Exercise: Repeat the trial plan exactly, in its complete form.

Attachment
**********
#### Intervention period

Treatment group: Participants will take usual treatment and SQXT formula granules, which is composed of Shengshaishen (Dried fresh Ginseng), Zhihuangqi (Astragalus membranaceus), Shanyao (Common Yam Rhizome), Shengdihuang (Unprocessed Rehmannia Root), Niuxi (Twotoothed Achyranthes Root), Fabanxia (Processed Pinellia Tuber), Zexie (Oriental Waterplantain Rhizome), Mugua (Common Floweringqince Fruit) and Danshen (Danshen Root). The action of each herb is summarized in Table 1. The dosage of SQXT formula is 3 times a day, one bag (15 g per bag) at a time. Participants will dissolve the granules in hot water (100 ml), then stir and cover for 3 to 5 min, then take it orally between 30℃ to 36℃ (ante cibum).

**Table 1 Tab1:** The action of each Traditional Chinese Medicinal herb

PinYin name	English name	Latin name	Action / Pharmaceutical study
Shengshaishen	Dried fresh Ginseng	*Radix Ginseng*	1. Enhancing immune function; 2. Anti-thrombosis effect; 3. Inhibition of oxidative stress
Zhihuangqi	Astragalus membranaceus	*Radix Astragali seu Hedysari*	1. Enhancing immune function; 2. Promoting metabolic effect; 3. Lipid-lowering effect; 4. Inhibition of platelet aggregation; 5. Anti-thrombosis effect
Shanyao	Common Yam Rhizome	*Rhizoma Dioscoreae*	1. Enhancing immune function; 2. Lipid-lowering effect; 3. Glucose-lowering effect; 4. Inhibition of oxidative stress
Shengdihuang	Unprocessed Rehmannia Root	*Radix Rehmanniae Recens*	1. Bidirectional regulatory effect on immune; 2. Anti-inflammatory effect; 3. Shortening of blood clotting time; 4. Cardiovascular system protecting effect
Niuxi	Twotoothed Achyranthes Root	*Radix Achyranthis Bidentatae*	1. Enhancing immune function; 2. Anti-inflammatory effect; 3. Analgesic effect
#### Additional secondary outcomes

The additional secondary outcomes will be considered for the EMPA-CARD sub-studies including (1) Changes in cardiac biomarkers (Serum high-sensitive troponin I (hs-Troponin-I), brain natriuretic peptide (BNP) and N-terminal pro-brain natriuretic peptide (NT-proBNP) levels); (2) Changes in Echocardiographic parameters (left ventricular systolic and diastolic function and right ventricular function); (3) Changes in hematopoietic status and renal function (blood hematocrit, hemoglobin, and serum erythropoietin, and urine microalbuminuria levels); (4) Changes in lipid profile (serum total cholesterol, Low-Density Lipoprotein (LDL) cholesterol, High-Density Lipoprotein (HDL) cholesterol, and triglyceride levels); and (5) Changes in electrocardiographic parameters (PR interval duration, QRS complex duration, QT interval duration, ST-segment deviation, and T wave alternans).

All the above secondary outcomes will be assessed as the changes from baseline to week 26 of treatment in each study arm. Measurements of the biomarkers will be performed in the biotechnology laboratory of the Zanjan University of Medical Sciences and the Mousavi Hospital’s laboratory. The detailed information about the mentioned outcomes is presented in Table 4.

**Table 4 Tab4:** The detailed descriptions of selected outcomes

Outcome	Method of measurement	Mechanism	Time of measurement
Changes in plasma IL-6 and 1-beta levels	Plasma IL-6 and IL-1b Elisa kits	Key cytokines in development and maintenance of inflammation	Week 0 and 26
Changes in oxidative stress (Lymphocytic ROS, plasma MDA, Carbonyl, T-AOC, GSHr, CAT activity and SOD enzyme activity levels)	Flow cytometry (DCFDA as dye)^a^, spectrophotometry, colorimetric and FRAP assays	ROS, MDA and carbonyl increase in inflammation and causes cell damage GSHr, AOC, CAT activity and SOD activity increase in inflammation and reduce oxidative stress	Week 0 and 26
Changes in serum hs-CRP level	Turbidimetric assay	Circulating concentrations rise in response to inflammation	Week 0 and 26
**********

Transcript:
#### Intervention period

Treatment group: Participants will take usual treatment and SQXT formula granules, which is composed of Shengshaishen (Dried fresh Ginseng), Zhihuangqi (Astragalus membranaceus), Shanyao (Common Yam Rhizome), Shengdihuang (Unprocessed Rehmannia Root), Niuxi (Twotoothed Achyranthes Root), Fabanxia (Processed Pinellia Tuber), Zexie (Oriental Waterplantain Rhizome), Mugua (Common Floweringqince Fruit) and Danshen (Danshen Root). The action of each herb is summarized in Table 1. The dosage of SQXT formula is 3 times a day, one bag (15 g per bag) at a time. Participants will dissolve the granules in hot water (100 ml), then stir and cover for 3 to 5 min, then take it orally between 30℃ to 36℃ (ante cibum).

**Table 1 Tab1:** The action of each Traditional Chinese Medicinal herb

PinYin name	English name	Latin name	Action / Pharmaceutical study
Shengshaishen	Dried fresh Ginseng	*Radix Ginseng*	1. Enhancing immune function; 2. Anti-thrombosis effect; 3. Inhibition of oxidative stress
Zhihuangqi	Astragalus membranaceus	*Radix Astragali seu Hedysari*	1. Enhancing immune function; 2. Promoting metabolic effect; 3. Lipid-lowering effect; 4. Inhibition of platelet aggregation; 5. Anti-thrombosis effect
Shanyao	Common Yam Rhizome	*Rhizoma Dioscoreae*	1. Enhancing immune function; 2. Lipid-lowering effect; 3. Glucose-lowering effect; 4. Inhibition of oxidative stress
Shengdihuang	Unprocessed Rehmannia Root	*Radix Rehmanniae Recens*	1. Bidirectional regulatory effect on immune; 2. Anti-inflammatory effect; 3. Shortening of blood clotting time; 4. Cardiovascular system protecting effect
Niuxi	Twotoothed Achyranthes Root	*Radix Achyranthis Bidentatae*	1. Enhancing immune function; 2. Anti-inflammatory effect; 3. Analgesic effect
#### Additional secondary outcomes

The additional secondary outcomes will be considered for the EMPA-CARD sub-studies including (1) Changes in cardiac biomarkers (Serum high-sensitive troponin I (hs-Troponin-I), brain natriuretic peptide (BNP) and N-terminal pro-brain natriuretic peptide (NT-proBNP) levels); (2) Changes in Echocardiographic parameters (left ventricular systolic and diastolic function and right ventricular function); (3) Changes in hematopoietic status and renal function (blood hematocrit, hemoglobin, and serum erythropoietin, and urine microalbuminuria levels); (4) Changes in lipid profile (serum total cholesterol, Low-Density Lipoprotein (LDL) cholesterol, High-Density Lipoprotein (HDL) cholesterol, and triglyceride levels); and (5) Changes in electrocardiographic parameters (PR interval duration, QRS complex duration, QT interval duration, ST-segment deviation, and T wave alternans).

All the above secondary outcomes will be assessed as the changes from baseline to week 26 of treatment in each study arm. Measurements of the biomarkers will be performed in the biotechnology laboratory of the Zanjan University of Medical Sciences and the Mousavi Hospital’s laboratory. The detailed information about the mentioned outcomes is presented in Table 4.

**Table 4 Tab4:** The detailed descriptions of selected outcomes

Outcome	Method of measurement	Mechanism	Time of measurement
Changes in plasma IL-6 and 1-beta levels	Plasma IL-6 and IL-1b Elisa kits	Key cytokines in development and maintenance of inflammation	Week 0 and 26
Changes in oxidative stress (Lymphocytic ROS, plasma MDA, Carbonyl, T-AOC, GSHr, CAT activity and SOD enzyme activity levels)	Flow cytometry (DCFDA as dye)^a^, spectrophotometry, colorimetric and FRAP assays	ROS, MDA and carbonyl increase in inflammation and causes cell damage GSHr, AOC, CAT activity and SOD activity increase in inflammation and reduce oxidative stress	Week 0 and 26
Changes in serum hs-CRP level	Turbidimetric assay	Circulating concentrations rise in response to inflammation	Week 0 and 26